Humility was bred into me. It was the status-quo. But what I can vividly remember it that it was freeing! Hardy and common. Like the general low expectations. It was often declared with decisiveness from the school pedestal, that we are not special! I was born during communism after all.
Yet. Telling our kids that they are the very best, the most wonderful (by comparison), the greatest gift to humanity, it’s not doing them a service either. On the contrary. Our worth and value are intrinsic because the image of God is reflected in us. We only ought to keep the mirror clean.
Personally, I only suspected my parent’s admiration and faith in me. I could see it in their eyes. I overheard them talking. In hindsight, that made it more real to me, and less addictive.
In Jackie’s book I write about her being special in the context of adoption. Because she calls mother another woman, me, not the one that gave birth to her. She is also special because she has special emotional needs, for me to assure her that I will never forsake her. Special because of the unusual talks we will continue to have for the rest of our lives, about loss and redemption.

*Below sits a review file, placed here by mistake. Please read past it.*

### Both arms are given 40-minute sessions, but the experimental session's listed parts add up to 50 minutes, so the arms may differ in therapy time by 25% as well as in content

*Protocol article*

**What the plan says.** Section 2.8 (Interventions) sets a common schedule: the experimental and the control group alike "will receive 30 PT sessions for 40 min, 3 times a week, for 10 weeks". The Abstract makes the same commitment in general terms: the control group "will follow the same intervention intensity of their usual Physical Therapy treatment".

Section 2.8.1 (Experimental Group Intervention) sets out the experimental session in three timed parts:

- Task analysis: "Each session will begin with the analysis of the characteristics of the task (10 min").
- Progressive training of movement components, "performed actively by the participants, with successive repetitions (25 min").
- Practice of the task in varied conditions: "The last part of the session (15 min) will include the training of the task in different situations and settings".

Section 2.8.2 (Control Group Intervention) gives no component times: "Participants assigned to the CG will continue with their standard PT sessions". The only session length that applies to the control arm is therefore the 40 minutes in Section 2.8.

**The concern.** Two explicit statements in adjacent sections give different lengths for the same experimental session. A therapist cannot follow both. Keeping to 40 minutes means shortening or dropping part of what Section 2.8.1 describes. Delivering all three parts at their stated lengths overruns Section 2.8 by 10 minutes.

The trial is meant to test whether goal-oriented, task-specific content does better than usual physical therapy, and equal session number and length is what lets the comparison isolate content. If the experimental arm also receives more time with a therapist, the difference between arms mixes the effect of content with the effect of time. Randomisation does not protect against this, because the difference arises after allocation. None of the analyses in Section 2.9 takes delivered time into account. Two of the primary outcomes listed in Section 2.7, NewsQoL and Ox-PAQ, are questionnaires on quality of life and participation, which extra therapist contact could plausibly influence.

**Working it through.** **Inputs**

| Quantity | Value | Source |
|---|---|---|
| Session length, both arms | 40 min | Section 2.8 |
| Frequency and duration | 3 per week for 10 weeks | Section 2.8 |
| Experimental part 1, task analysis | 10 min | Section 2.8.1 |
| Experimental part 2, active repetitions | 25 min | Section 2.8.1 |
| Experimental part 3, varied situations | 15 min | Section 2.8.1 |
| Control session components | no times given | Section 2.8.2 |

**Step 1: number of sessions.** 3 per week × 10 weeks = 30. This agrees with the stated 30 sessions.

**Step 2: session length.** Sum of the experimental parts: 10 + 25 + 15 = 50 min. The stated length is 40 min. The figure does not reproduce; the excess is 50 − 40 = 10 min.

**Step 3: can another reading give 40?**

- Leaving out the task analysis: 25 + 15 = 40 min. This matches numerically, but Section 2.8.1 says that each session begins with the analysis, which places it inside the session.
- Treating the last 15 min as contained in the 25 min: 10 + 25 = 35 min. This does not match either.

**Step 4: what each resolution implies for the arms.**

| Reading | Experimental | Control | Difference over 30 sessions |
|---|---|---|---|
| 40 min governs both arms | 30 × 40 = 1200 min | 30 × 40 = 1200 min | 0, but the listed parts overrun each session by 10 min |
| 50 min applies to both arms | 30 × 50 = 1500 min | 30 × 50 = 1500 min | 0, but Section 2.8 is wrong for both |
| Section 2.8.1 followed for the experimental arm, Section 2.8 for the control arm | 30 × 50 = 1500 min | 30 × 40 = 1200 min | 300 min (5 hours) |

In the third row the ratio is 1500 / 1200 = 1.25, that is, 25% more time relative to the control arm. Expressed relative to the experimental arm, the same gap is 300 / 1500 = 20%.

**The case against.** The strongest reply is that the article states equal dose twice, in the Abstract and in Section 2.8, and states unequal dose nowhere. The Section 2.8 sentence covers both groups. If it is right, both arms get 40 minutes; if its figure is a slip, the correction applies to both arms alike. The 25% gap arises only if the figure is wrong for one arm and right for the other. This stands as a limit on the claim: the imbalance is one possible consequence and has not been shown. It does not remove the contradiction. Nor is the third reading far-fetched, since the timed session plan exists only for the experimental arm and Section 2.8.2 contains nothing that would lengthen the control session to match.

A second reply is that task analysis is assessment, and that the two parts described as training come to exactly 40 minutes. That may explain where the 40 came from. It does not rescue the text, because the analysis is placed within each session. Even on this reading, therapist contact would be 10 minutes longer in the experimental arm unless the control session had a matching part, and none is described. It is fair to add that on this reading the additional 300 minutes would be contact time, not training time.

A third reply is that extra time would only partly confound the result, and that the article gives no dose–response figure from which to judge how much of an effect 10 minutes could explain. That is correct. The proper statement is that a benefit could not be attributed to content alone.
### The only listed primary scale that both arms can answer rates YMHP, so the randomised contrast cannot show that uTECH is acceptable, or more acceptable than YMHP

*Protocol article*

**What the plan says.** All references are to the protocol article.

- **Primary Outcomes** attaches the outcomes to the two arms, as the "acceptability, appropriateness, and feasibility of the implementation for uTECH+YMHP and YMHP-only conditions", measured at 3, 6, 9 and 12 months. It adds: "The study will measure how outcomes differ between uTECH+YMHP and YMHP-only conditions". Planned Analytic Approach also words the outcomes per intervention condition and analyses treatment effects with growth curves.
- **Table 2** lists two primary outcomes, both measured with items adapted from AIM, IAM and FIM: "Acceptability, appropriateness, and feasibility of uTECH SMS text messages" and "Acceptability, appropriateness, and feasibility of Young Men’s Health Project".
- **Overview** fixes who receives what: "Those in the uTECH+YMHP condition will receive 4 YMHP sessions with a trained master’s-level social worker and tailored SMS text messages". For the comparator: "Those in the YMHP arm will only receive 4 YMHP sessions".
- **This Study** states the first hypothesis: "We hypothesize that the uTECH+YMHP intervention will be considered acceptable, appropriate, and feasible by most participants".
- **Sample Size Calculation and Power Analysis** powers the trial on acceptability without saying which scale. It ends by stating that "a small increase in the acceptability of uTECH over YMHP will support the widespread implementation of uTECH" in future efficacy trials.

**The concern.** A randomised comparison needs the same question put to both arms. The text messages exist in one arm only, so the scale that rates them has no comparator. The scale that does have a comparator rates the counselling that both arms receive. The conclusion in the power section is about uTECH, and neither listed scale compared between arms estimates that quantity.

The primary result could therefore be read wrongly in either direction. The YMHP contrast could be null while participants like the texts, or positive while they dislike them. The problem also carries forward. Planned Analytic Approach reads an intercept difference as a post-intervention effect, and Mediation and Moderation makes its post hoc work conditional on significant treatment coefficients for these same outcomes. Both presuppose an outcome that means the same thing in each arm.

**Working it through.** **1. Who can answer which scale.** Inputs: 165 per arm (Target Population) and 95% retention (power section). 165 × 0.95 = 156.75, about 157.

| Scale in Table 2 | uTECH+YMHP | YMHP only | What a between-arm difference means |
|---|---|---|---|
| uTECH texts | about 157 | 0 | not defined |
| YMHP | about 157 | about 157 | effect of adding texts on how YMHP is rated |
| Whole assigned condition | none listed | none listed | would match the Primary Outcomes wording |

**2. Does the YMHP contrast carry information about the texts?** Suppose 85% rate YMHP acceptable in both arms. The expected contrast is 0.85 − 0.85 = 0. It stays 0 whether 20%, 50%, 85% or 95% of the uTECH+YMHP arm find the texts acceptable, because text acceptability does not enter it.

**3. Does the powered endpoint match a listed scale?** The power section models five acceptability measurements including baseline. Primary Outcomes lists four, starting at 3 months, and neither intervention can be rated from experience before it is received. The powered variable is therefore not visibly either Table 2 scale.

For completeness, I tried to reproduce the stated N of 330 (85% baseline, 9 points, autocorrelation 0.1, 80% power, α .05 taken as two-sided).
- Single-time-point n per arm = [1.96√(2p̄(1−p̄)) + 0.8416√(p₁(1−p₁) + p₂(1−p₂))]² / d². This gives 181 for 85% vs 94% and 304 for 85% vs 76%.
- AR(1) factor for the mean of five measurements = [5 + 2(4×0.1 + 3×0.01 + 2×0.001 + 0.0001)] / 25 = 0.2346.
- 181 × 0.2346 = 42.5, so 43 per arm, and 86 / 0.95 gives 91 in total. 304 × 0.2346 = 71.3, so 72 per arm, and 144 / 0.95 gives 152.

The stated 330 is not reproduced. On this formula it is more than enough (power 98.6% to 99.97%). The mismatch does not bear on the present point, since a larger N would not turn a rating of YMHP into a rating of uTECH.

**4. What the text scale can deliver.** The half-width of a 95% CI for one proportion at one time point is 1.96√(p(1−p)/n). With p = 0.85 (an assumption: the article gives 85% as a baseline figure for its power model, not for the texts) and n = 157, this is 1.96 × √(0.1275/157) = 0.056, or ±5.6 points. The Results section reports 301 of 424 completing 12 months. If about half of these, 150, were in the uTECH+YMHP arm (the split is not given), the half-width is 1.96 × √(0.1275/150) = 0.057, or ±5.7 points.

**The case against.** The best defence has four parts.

Here is the downside to freeing-low-expectations of self. It’s not related to the drive to strive, mind you. I simply can’t wrap my mind around why people are drawn to me. I don’t feel I deserve such attention, such lavish love. It actually overwhelms me at times. I had to work hard on accepting people’s generous trust, belief and appreciation.
But with the danger of spiritualizing it too much, I believe any extreme is dangerous. To believe too highly or too low of ourselves. Whatever the devil can use to stop us from being who God created us to be, in His image, brave and daring, he will use. So when we become stuck, too low or too high, we ought to remember to not take ourselves too serious. We are just tools in the Master’s hands.